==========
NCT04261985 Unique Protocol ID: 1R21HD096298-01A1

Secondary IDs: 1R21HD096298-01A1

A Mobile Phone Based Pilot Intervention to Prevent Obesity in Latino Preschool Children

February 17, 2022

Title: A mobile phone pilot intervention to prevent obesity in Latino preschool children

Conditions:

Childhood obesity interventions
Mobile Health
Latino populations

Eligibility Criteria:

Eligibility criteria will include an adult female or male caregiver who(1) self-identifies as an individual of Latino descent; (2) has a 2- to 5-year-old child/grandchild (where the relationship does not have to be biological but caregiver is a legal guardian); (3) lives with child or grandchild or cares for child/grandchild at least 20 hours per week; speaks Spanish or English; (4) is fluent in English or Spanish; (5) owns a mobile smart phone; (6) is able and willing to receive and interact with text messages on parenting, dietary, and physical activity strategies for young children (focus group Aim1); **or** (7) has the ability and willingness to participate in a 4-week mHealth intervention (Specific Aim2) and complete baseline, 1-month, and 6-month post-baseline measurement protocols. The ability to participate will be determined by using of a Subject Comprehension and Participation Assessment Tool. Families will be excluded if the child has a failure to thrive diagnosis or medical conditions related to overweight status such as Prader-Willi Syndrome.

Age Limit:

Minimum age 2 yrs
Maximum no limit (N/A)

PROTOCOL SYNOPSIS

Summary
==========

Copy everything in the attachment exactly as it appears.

NCT04261985 Unique Protocol ID: 1R21HD096298-01A1

Secondary IDs: 1R21HD096298-01A1

A Mobile Phone Based Pilot Intervention to Prevent Obesity in Latino Preschool Children

February 17, 2022

Title: A mobile phone pilot intervention to prevent obesity in Latino preschool children

Conditions:

Childhood obesity interventions
Mobile Health
Latino populations

Eligibility Criteria:

Eligibility criteria will include an adult female or male caregiver who(1) self-identifies as an individual of Latino descent; (2) has a 2- to 5-year-old child/grandchild (where the relationship does not have to be biological but caregiver is a legal guardian); (3) lives with child or grandchild or cares for child/grandchild at least 20 hours per week; speaks Spanish or English; (4) is fluent in English or Spanish; (5) owns a mobile smart phone; (6) is able and willing to receive and interact with text messages on parenting, dietary, and physical activity strategies for young children (focus group Aim1); **or** (7) has the ability and willingness to participate in a 4-week mHealth intervention (Specific Aim2) and complete baseline, 1-month, and 6-month post-baseline measurement protocols. The ability to participate will be determined by using of a Subject Comprehension and Participation Assessment Tool. Families will be excluded if the child has a failure to thrive diagnosis or medical conditions related to overweight status such as Prader-Willi Syndrome.

Age Limit:

Minimum age 2 yrs
Maximum no limit (N/A)

PROTOCOL SYNOPSIS

Summary